What's that? It's D.C. Beer Week and you want the beer news to keep on coming? OK, here goes: Coming in 2014 to a brewery near you is River City Cannery, D.C.'s first mobile canning service.
The business is the brainchild of 30-year-old Matt Sebastionelli, a D.C. firefighter and avid home-brewer who lives in Arlington. Sebastionelli hopes to save local startup breweries from D.C. to New Jersey the cost of buying their own canning equipment, which can cost anywhere between $150,000 and $500,000, he said.
The idea germinated over many months while Sebastionelli was recovering from a serious injury he sustained while on the job with DCFD. His recovery required surgery and a lot of physical therapy, and for awhile, he wasn't sure if he was going to be able to get back to work.
"My wife asked me what I would want to do if I couldn't go back, and I honestly didn't know," he said. "I've been a fireman since I turned 18. So I started thinking about how I like brewing beer,and she kind of encouraged me to pursue that."
Sebastionelli and his wife, Ashley, thought about opening a brewery, a brewpub or a brew-on-site business that allows customers to come in and brew their own custom beer.
"But I started realizing that the cost, coupled with not ever being a professional brewer or restaurateur, meant that probably wasn't going to happen," Sebastionelli said. In doing his research, he started learning about canning systems and he met Pat Hartman and Ron Popma from Mobile Canning Systems.
Now, the Sebastionellis are investing $200,000 in their new mobile canning business. When it launches in January 2014, River City Cannery will be part of Mobile Canning Systems' larger affiliate network. River City's territory will stretch from the District north to Trenton, N.J.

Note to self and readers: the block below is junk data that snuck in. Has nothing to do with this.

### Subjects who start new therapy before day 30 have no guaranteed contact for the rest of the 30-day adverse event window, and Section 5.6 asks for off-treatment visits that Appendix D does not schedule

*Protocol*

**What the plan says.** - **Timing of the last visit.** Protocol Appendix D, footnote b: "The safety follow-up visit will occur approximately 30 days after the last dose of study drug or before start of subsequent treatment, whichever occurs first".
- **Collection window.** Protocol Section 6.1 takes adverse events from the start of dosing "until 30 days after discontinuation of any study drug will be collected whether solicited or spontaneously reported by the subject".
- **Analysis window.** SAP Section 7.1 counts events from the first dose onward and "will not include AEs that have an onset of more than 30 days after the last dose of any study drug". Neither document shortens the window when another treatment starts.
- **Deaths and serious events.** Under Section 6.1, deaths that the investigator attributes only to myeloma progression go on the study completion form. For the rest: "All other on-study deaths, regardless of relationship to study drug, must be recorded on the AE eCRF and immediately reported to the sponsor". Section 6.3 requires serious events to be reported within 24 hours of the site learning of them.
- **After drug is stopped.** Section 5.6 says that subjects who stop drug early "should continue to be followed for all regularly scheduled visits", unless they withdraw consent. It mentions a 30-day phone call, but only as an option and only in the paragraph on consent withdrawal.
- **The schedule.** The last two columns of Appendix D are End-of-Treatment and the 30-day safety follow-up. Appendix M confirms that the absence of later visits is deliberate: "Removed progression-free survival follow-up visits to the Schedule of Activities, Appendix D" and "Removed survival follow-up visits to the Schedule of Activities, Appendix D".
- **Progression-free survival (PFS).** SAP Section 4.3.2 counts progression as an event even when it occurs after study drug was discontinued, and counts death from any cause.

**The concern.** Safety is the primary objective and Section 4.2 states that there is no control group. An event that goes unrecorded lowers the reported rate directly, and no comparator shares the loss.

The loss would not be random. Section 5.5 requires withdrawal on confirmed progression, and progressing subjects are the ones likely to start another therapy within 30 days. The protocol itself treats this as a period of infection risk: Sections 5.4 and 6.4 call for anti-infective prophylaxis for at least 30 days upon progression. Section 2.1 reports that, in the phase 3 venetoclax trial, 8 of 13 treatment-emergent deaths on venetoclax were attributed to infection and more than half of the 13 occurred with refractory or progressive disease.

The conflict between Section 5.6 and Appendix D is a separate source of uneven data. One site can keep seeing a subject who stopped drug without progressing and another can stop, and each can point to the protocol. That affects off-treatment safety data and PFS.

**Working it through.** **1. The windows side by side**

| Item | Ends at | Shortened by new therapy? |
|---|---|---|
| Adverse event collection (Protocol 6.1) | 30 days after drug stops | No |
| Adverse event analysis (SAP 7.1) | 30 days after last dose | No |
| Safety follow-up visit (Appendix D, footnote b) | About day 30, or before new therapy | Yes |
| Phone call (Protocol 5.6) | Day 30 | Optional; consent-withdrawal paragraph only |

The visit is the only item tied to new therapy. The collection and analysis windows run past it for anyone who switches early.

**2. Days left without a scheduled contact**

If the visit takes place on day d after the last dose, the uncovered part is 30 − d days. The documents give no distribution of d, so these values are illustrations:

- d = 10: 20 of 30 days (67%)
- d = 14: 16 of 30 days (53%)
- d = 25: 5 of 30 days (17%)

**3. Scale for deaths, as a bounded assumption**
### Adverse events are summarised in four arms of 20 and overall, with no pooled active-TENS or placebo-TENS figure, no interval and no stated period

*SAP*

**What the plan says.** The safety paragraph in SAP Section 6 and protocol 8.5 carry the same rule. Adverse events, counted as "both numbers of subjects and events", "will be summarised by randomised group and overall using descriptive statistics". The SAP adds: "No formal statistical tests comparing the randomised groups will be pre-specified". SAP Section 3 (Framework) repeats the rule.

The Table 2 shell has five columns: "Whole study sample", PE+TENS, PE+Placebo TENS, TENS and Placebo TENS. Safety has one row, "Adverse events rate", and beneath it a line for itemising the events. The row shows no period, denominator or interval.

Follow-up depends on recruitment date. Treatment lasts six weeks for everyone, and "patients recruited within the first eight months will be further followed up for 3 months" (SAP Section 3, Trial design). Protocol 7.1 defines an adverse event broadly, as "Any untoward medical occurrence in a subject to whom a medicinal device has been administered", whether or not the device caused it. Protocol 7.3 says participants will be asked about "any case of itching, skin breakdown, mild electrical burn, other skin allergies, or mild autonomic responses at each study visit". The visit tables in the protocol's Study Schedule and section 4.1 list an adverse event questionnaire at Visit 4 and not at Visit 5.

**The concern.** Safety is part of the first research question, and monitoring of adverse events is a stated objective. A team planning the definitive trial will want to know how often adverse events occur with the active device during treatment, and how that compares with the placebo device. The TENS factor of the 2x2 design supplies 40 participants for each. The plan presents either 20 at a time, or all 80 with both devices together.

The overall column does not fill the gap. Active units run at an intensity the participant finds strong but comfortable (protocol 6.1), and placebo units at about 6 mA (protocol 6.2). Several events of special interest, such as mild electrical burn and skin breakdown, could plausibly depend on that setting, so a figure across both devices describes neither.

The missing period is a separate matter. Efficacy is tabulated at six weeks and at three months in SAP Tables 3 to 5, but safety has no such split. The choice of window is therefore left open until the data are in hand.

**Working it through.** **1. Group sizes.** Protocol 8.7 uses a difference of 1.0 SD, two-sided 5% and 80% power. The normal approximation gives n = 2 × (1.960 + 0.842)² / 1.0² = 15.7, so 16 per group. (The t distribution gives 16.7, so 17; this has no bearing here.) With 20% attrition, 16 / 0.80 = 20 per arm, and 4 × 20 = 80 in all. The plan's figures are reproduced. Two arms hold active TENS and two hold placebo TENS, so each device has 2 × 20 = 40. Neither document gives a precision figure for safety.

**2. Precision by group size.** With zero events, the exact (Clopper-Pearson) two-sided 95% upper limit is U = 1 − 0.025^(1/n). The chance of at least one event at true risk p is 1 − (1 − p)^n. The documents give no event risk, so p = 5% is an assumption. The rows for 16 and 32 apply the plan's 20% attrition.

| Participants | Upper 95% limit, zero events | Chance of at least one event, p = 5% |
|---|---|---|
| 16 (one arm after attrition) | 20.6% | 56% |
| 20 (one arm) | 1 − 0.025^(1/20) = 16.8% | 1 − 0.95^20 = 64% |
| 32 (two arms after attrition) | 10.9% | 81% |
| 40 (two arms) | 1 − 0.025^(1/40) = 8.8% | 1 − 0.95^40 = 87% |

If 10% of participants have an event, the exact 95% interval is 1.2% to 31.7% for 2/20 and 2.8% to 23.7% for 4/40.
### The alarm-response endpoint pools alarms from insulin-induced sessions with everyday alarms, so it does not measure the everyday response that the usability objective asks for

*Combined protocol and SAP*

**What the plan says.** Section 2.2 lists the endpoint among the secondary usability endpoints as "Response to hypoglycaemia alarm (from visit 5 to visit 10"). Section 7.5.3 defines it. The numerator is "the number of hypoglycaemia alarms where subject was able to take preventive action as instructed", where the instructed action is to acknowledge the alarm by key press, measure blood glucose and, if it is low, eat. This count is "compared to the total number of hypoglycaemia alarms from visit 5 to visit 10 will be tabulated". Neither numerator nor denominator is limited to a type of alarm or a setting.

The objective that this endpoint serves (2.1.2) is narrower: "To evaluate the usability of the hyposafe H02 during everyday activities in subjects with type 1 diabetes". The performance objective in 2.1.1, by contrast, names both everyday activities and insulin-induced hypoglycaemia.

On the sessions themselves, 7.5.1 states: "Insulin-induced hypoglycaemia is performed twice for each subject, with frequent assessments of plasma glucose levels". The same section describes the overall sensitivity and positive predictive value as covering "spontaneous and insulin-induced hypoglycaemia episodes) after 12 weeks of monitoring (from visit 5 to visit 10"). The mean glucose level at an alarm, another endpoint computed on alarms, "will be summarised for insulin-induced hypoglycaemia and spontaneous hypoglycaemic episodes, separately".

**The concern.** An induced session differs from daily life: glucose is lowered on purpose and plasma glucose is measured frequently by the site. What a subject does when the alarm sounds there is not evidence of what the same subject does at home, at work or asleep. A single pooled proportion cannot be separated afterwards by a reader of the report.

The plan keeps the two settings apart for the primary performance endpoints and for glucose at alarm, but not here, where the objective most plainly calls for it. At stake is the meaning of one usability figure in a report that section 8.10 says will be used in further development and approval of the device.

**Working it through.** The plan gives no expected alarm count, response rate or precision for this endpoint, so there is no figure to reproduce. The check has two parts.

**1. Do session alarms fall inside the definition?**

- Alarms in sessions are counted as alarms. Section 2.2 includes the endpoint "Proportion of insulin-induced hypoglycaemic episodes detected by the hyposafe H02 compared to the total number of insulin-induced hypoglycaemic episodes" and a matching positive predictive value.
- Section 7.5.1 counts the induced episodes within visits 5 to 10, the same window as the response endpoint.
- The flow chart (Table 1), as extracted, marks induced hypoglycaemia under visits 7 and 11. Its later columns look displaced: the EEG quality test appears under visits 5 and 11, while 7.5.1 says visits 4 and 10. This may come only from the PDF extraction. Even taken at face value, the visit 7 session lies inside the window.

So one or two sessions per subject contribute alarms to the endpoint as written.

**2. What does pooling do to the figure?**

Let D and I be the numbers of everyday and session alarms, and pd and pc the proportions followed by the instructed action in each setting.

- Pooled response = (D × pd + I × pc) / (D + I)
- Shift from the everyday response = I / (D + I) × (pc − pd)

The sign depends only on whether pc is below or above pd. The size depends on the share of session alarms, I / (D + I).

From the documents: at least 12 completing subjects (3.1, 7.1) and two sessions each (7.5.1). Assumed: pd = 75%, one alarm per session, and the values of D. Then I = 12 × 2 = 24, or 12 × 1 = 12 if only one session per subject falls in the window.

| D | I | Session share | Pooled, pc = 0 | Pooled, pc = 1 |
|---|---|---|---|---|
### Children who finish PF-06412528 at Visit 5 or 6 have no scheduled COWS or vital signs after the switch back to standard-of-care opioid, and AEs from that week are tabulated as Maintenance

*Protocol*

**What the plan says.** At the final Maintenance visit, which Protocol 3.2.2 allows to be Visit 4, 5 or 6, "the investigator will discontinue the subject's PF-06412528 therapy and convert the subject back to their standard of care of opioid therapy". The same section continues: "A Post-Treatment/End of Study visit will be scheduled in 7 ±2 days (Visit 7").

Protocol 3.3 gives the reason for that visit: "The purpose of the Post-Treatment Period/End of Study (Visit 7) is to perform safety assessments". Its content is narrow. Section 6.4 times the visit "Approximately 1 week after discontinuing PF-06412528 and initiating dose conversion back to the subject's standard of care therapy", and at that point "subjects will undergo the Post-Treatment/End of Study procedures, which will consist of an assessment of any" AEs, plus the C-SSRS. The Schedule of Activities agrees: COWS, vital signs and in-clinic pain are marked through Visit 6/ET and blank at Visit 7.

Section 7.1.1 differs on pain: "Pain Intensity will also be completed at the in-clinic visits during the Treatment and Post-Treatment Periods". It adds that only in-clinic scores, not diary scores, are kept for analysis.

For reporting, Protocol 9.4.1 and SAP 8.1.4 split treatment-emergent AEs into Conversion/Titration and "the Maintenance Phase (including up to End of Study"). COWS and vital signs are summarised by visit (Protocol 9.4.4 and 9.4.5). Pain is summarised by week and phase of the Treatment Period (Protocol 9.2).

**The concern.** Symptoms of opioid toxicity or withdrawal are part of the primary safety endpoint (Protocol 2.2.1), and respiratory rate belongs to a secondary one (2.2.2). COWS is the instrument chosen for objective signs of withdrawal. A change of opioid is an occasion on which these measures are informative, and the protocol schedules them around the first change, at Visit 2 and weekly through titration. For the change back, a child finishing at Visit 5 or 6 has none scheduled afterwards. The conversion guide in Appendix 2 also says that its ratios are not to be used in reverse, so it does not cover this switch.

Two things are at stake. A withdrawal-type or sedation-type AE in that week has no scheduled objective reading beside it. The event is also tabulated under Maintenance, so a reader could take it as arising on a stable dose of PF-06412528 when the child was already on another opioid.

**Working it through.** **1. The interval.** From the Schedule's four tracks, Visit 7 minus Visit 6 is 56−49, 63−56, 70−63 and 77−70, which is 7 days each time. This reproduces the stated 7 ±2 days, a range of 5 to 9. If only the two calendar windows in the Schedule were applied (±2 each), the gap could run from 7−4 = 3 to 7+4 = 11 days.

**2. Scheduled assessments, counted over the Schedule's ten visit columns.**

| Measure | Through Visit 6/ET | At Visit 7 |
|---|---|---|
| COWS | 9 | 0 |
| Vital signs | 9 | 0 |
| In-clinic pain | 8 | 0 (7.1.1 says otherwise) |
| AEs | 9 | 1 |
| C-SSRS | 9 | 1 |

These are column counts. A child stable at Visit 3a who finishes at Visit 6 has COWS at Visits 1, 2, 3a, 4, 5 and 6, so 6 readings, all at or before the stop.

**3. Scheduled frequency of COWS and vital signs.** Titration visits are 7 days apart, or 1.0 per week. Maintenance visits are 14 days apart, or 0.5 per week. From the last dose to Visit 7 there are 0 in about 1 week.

Here's how it works: The canning equipment is stored on a wheeled chassis shuttled from place to place on a truck, and then wheeled into each customer brewery and hooked directly up to the facility's finished-beer tank. It can process up to 40 cans per minute.
The mobile canning business is full service: River City will also store all the canning materials, empties, palates and other equipment necessary for canning.
"If someone wants 20 barrels canned, we'll schedule it, and then we'll show up with 20 barrels worth of labeled cans. go right into production inside the brewer's space," Sebastionelli said. "Then we pack out everything we brought in and leave them with a bunch of stacked, palatted and ready-to-move beer."
Sebastionelli hopes to eventually move beyond breweries to canning other beverages: Water, soft drinks — even wine. More and more craft brewers are using cans because of their lighter weight and versatility: In D.C., D.C. Brau packages the majority of its beer in cans.
"One of the cool things about cans is you can can take them a lot of places where bottles are not practical or not allowed," Sebastionelli said, noting that most river sports establishments require that you don't bring glass on the river.
So is that why he called it River City, even though that's a nickname for Richmond, Va., which is territory Sebastionelli's business wouldn't cover? Not exactly.
"When we started, our ambitions were to service the entire DMV area, including the rest of Virginia, so we chose River City," Sebastionelli said. When they joined the affiliate network, neighboring Old Dominion Mobile Canning already had all of Virginia covered — but they decided to stick with the name.
"We're going to be serving Philly, Camden, Baltimore and D.C.," he said. "They all sit on waterways, so we kind of identify with that."
© 2013 American City Business Journals, Inc.